THURSDAY, Oct. 30 (HealthDay News) -- Halloween and its avalanche of candy is coming, making it the worst time of year for children's teeth, right?
Not necessarily, says a dentist who contends that parents can make a big difference by monitoring when their kids eat their sweets.
"Parents need to know that frequency is far more important than amount when it comes to taking in" sugars, said Dr. Mark Helpin, acting chairman of Temple University's Department of Pediatric Dentistry. "It's not how much we eat but how often we eat these kinds of things that will place us at increased risk of dental decay and cavities."
Candy remains a huge part of Halloween for tens of millions of American kids and their candy-buying -- or candy-pilfering -- parents. The National Confectioners Association says 93 percent of children in the United States go trick-or-treating, and the group estimates that Halloween candy sales this year will top $2.26 billion.
But children -- and adults -- are less at risk of developing tooth decay if they eat sweets -- or even carbohydrate-heavy foods like potato chips and crackers -- at mealtimes, Helpin said.
Cavities are most likely to develop when your mouth is exposed to the acid created by bacteria during eating, Helpin said. "When we eat [at meals], the flow of saliva increases. We're also taking in other liquids that will help wash the mouth out," he said.
But if you snack during the day, the teeth are continuously bathed in acid, he said. "If I have four pieces of candy, and I eat all four at one time, my mouth will have acid in it for 30 to 60 minutes. If I eat one each hour, my mouth can be exposed to acid for four hours," he added.
So what should you do? The worst time to give kids sweets is right before bedtime, Helpin said. As for mealtimes -- like lunchtime at school -- it's wise for children to swish a liquid in their mouths to wash away acid, he said.
When it comes to Halloween, Helpin recommends that parents not get overly concerned about candy and their kids. "I don't think Halloween week is going to be the make-or-break factor in whether someone will get a number of new cavities," he said.
Helpin recommends that parents have their kids brush their teeth after eating candy. If that's not possible, have them rinse their mouth with water three or four times after eating. This will help cut down on acidity in the mouth, he said.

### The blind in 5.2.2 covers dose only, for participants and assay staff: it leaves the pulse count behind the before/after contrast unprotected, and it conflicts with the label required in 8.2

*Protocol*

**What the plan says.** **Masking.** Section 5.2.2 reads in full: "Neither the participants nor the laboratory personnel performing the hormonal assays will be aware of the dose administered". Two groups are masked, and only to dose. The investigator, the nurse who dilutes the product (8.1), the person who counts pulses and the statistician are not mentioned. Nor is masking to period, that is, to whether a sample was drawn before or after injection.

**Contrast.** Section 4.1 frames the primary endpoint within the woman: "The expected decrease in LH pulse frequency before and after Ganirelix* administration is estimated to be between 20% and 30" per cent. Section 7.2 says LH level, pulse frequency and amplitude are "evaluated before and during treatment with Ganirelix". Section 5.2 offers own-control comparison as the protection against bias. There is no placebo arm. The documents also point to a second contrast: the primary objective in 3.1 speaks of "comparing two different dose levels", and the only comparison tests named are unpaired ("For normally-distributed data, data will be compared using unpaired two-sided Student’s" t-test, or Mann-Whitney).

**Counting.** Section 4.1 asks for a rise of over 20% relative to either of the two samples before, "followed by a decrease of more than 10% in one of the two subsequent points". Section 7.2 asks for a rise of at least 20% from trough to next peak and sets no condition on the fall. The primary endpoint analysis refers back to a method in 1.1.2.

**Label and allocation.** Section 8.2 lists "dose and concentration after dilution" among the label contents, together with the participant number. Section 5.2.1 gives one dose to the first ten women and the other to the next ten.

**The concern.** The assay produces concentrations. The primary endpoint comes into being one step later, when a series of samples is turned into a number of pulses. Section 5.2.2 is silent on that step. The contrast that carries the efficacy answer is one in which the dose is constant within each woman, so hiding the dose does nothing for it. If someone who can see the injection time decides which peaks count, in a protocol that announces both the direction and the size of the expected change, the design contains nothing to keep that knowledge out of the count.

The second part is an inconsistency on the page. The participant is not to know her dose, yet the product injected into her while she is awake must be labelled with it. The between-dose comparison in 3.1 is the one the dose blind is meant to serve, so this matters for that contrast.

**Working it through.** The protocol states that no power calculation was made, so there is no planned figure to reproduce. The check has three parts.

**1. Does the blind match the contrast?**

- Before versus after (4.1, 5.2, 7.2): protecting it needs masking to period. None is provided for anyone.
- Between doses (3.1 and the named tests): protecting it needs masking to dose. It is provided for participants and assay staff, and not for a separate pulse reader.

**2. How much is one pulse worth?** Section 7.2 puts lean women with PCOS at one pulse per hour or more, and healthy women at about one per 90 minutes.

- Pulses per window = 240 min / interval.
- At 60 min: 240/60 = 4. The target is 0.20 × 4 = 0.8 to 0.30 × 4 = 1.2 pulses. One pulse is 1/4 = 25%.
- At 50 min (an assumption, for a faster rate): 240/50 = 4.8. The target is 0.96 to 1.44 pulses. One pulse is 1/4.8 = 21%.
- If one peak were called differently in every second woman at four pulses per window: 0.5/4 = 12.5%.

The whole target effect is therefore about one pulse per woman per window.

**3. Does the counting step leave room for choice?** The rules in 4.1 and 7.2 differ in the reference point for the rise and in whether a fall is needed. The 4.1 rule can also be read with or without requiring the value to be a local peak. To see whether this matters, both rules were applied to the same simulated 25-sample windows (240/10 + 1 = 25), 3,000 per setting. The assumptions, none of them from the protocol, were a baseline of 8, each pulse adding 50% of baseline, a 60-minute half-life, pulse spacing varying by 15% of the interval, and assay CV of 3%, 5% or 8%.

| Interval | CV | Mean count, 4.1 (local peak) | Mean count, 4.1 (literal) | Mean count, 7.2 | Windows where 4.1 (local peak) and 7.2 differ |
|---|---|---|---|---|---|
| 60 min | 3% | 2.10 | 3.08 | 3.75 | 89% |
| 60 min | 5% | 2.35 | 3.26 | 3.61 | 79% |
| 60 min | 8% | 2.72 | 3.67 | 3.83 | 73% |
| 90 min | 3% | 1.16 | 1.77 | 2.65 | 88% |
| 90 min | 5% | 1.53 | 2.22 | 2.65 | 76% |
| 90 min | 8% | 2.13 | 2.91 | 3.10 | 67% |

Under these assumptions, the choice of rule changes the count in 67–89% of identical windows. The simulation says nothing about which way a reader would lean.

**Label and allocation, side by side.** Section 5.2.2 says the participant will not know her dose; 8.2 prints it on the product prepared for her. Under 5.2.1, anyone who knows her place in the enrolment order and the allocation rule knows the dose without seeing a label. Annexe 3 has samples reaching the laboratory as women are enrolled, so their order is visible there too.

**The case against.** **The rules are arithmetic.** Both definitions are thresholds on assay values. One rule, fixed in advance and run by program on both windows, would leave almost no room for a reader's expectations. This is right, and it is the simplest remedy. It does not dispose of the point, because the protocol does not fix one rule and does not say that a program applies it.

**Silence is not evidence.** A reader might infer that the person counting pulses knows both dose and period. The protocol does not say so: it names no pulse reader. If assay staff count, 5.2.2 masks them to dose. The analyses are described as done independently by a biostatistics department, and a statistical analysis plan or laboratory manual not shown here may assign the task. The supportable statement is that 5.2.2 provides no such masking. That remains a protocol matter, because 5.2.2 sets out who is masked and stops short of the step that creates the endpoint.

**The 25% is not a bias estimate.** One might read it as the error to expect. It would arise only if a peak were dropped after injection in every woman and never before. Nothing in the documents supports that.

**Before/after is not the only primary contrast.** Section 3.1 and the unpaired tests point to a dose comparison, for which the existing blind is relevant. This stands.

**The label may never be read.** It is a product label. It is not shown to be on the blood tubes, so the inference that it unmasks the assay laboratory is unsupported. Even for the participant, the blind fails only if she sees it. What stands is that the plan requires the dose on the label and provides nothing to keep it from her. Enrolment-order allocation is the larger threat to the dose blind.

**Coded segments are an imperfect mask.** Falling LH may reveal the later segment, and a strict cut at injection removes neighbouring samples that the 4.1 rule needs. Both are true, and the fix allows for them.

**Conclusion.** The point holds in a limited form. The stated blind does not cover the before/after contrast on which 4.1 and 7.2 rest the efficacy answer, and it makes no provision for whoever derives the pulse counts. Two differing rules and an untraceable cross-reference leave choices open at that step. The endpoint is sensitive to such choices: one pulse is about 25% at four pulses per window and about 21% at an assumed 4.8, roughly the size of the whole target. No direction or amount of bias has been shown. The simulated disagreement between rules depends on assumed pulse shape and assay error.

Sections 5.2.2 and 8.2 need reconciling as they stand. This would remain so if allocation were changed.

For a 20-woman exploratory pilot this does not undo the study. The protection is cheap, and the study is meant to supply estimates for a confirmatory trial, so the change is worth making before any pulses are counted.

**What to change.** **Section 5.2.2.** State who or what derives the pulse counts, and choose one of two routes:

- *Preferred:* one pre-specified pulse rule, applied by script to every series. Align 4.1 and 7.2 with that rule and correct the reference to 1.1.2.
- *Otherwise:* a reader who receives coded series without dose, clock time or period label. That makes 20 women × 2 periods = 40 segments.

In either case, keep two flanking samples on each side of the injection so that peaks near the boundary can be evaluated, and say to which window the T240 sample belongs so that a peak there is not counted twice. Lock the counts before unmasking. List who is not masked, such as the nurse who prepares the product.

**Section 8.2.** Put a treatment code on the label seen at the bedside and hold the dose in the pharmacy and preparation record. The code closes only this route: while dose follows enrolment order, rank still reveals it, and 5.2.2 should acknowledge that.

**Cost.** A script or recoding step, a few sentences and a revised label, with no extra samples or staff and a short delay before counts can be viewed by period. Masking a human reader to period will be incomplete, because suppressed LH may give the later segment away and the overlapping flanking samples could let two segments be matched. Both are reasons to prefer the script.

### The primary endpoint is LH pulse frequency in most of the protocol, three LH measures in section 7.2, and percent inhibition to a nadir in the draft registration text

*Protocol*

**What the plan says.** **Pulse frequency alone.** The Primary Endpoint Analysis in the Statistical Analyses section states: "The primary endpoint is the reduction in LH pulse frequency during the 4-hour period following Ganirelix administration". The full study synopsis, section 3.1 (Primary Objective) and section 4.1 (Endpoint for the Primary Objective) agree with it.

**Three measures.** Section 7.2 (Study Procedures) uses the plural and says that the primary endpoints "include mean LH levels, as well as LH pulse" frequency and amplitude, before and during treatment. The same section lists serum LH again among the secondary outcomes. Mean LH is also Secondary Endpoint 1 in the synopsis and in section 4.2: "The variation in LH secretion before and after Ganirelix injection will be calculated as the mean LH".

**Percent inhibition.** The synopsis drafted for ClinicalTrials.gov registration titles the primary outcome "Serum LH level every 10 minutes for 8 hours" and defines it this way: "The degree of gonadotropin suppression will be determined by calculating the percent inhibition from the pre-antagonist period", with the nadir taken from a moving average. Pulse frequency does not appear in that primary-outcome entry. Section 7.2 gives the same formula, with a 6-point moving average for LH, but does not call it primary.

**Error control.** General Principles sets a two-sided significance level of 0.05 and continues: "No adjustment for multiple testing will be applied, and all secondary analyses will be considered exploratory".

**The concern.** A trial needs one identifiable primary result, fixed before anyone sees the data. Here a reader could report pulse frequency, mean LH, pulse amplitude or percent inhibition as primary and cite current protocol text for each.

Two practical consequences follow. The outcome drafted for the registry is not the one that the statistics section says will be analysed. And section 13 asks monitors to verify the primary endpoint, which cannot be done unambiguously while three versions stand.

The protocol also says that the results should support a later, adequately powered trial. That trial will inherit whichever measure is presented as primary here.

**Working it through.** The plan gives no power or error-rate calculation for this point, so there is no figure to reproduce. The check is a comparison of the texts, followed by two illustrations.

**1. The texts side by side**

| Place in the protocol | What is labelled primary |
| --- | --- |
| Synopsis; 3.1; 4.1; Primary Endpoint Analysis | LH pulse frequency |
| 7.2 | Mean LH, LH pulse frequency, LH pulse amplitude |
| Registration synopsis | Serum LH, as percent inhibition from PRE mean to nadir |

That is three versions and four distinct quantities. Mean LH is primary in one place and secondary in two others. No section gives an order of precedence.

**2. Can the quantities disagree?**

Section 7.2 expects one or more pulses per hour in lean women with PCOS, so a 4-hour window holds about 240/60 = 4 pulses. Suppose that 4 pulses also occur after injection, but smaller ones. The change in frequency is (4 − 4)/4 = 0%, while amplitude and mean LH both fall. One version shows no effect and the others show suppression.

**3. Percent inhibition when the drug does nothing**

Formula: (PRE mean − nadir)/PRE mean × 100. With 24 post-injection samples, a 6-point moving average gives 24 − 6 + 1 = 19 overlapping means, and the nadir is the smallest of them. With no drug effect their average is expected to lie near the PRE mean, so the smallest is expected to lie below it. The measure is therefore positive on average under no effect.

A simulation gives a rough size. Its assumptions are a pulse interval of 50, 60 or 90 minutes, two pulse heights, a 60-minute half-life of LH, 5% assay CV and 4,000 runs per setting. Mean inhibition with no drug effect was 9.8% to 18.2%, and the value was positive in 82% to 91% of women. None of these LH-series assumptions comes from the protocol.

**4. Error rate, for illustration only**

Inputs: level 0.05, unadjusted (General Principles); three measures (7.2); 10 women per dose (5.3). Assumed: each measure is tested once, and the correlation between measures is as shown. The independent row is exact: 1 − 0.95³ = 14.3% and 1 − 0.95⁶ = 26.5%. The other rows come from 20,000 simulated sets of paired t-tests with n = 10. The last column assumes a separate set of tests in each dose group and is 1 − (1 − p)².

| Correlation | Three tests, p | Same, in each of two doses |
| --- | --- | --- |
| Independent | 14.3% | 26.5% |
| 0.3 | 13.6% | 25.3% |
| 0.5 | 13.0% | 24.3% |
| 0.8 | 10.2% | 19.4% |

There can be special concerns about Halloween treats if your child is among the 3 million American boys and girls with food allergies.
"Candy products frequently include ingredients like peanuts, tree nuts, milk and egg, some of the most common food allergens in children," Dr. Jacqueline A. Pongracic, an official with the Milwaukee-based American Academy of Allergy, Asthma & Immunology, said in a news release issued by the organization. "Peanuts and tree nuts are common causes of severe, life-threatening reactions, and children and their parents need to be aware of this and check ingredients for all treats. This can be especially tricky with Halloween candies, which often do not have ingredients listed on their labels."
According to the AAAAI, parents of children with food allergies should do the following:
- Before Halloween, ask your neighbors to give out safe snacks, even distributing some to them to hand out specifically to your child.
- Be aware that the smaller candy bars usually passed out to trick-or-treaters may have different ingredients than their regular-size counterparts.
- Teach your child to politely refuse offers of home-baked goodies like cookies or cupcakes.
Get more Halloween safety tips from the American Red Cross.
Beware of Other Haunted Hazards
On Halloween, parents worry about the safety of their kids as they walk down the streets of their communities, leaving them vulnerable to accidents or injuries.
Mary Muscari, associate professor of nursing at Binghamton University, State University of New York, and author of Not My Kid 2: Protecting Your Children from the 21 Threats of the 21st Century, offers these recommendations:
SOURCES: Mark Helpin, DDS, Maurice H. Kornberg School of Dentistry, Temple University, Philadelphia; Mary Muscari, Ph.D., associate professor, nursing, Binghamton University, State University of New York; October 2008, news release, American Academy of Allergy, Asthma & Immunology